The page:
What does an $80 million scam look like from the inside? The federal Securities and Exchange Commission laid out its version last week in its complaint against Dallas-based Breitling Energy Corporation, its CEO, Christopher Faulkner, and seven others associated with the company.
As the SEC recounts it, the plot is intricate and includes interlocking companies, bad science, fake financials and an massively effective public relations campaign that turned a tech entrepreneur with a shaky record into the “Frack Master” whose “expertise” was on display on radio and cable TV news shows from coast to coast.
Faulkner’s lawyer denies his client did anything wrong and tags the SEC complaint as a vendetta.
But the complaint has the kinds of details that seem to indicate a scheme that took years of planning and execution.
The SEC account starts in 2009 when Faulkner ran a website data hosting company. At that point, “he had never managed, run, operated, or even worked in an oil-and-gas business.”
He met Parker Hallam and Dustin Michael Miller Rodriguez, who had sold oil and gas investments. They decided to create a company; Breitling Oil and Gas was born. By 2011 Miller and Hallam were selling unregistered investments – working interests in oil and gas prospects in Texas, Oklahoma and North Dakota.
Investors paid their money and Breitling promised to use the cash to drill, test and complete the projects. In fact, the company promised to pay the difference if the cost of development was higher than the estimate sold to the investors.
From January 2011 through December 2013, Bretling sold $43 million in investments.
Why did people buy? One reason was Faulkner, who billed himself in the sales materials as having a“diverse background in the oil and gas industry” with “extensive past experience in all aspects of oil and gas operations. . .”
Why did the buyers believe those claims? He further promoted himself, the SEC says, through high-profile appearances on business-themed radio programs and television shows,”as an expert in ‘fracking’ – hydraulic fracturing, the process of drilling and injecting fluid into the ground at a high pressure to fracture shale rocks to release natural gas.”
Faulkner also touted his education: A master’s degree in information science from the University of North Texas and a doctorate degree from Concordia College. Never happened, the SEC said.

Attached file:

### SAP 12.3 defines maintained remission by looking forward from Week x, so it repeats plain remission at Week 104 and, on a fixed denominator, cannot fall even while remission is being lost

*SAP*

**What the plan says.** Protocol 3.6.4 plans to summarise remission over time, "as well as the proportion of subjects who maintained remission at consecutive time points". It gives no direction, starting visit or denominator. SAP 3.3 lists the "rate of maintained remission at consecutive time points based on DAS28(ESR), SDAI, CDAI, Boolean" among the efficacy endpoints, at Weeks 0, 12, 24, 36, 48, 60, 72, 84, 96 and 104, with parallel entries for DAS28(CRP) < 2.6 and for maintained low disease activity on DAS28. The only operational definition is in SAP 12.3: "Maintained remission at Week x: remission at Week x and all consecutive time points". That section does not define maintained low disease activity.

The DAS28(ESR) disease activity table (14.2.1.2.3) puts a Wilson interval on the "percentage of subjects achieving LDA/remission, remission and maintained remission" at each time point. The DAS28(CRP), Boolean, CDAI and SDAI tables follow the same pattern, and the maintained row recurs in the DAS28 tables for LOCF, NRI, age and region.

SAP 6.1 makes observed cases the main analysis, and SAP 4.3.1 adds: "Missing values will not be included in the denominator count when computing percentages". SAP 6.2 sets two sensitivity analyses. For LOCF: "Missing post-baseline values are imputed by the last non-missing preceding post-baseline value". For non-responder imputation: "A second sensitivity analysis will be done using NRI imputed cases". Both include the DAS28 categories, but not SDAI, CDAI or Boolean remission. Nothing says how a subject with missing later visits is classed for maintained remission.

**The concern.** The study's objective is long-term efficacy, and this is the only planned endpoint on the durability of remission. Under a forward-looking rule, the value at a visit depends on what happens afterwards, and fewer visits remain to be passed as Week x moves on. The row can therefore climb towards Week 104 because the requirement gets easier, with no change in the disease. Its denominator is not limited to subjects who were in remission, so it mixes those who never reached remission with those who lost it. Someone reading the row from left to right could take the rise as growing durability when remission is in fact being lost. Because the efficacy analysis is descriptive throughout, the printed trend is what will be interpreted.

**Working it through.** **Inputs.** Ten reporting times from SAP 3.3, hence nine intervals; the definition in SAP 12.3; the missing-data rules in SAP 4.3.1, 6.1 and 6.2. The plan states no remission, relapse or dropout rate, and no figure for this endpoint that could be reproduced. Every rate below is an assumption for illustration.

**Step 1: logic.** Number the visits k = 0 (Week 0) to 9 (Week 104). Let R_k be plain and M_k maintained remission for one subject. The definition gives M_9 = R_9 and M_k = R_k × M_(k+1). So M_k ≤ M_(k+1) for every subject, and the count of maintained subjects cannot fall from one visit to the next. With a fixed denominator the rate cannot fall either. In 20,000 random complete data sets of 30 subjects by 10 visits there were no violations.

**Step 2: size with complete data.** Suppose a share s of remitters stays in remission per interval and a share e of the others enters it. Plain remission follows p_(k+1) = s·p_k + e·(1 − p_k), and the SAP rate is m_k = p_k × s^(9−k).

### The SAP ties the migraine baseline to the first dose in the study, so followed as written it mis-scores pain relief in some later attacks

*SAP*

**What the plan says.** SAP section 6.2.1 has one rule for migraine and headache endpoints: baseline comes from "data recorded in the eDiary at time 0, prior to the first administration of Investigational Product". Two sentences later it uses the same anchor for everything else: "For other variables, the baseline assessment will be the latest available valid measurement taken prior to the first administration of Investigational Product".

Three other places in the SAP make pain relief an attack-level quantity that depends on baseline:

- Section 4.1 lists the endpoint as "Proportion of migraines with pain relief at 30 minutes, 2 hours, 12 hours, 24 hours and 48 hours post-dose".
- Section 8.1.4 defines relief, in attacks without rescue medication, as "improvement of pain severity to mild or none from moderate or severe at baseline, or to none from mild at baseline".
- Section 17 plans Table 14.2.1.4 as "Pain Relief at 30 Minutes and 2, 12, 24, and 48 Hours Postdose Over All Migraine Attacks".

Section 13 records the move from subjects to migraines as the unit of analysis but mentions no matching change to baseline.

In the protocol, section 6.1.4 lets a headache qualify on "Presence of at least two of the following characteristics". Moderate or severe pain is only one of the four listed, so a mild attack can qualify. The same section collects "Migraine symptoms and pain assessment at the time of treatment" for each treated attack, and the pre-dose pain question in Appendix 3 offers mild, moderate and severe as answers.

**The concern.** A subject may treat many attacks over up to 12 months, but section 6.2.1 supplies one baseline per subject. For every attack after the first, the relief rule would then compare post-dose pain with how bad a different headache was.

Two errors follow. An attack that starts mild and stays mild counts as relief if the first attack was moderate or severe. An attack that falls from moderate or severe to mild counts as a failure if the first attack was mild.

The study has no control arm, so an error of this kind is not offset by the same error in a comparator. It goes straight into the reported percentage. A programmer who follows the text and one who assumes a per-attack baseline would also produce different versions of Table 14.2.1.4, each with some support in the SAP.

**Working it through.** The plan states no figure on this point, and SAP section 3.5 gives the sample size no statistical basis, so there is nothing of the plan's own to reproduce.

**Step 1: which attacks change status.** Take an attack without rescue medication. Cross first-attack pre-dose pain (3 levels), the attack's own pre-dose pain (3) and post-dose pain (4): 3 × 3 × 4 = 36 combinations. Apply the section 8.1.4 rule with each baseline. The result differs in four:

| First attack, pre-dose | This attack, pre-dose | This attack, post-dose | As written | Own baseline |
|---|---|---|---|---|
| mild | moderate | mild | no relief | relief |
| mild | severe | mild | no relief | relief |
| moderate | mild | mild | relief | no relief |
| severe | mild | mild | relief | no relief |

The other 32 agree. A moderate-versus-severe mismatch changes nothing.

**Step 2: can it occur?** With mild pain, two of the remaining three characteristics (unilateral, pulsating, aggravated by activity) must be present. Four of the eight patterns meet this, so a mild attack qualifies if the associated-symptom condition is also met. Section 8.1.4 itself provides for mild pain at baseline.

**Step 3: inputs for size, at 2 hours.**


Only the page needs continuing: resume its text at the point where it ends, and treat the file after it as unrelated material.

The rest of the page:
In the investment pitches, the company told potential customers exactly what the estimated costs of drilling and completion would be for each project and charged accordingly. For a $5 million project, Breitling would sell one percent for $50,000.
But wait, there was more. No management fees.
So the only way the company could make money is if the wells made more money than the original investment or the costs were less than the original estimate.
Faulkner, the SEC says, decided to rig the process: “There was no possibility that the actual costs would ever approach the grossly inflated estimated costs.”
Faulkner took estimates from prior offerings and different kinds of wells to craft his new estimates. And then he marked those up even higher. A lot higher.
In one case, the land costs were $80,000 and Breitling puffed that up to $8.2 million.
The bottom line, the SEC says: The company “raised exponentially more money than it needed to drill and complete the prospects.”
Which might have been OK if the wells produced what Breitling had claimed. But those claims, the SEC said, were based on bogus geology produced by “Simo Energy, LLC and its principal, Mr. Joe Simo.”
Investors were told they were getting independent assessments. But Simo, as it turns out, was Brietling’s vice president for exploration. The SEC says he puffed up the production estimates by basing his numbers on the best producing wells in the area and assuming the new wells would do as well. (Even that wasn’t good enough for Faulkner, who doubled some of the production estimates on his own, the SEC says.)
The claims did not deliver, the SEC says: “Simo’s projections were consistently, and abysmally, overstated; actual production on the wells was often less than 10 percent of Simo’s projections.”
So now the money flowed in. What did Faulkner and associates do with it? A fraction went for drilling wells. Some went for high-on-the-hog, face-to-face wooing of investors. But millions were used for “lavish personal expenditures,” the SEC says:
“In 2013 alone, Faulkner and…Tamra Freedman, Faulkner’s wife at the time, charged approximately $7 million on Amex cards Faulkner used. Faulkner claimed that all of these charges were legitimate business expenses without providing documents identifying the nature of the expenditures,” the SEC said. “Many of the charges were personal, including tens of thousands of dollars in charges to his personal concierge, gentlemen’s clubs, and assorted high-end fashion stores.”
The better to shuffle money around, the SEC says that Falkner and his associates created another company: Crude Energy operated just like Brietling, selling shares in oil and gas wells based on the same kinds of bad information produced by the same people.
Between December 2013 and April 2015, Crude raised more than $38 million from hundreds of investors. Most of that money got pooled with Bretiling. And millions of those dollars, the SEC says, paid for personal expenses on various American Express cards.
Faulkner tossed in a final bit of chicanery as oil prices tumbled in 2014, the SEC says. He created two shell accounts to buy up Breitling stock to make it look like there was actual investor interest.
According to the SEC: “Faulkner’s trading artificially sustained and increased [Breitling’s] stock price.
Finally, in 2015, Breitling started to come clean in SEC filings, saying the financial reports going back to 2012 had problems. And even before the SEC shut the stock down last Friday, its price per share had hit 2 cents.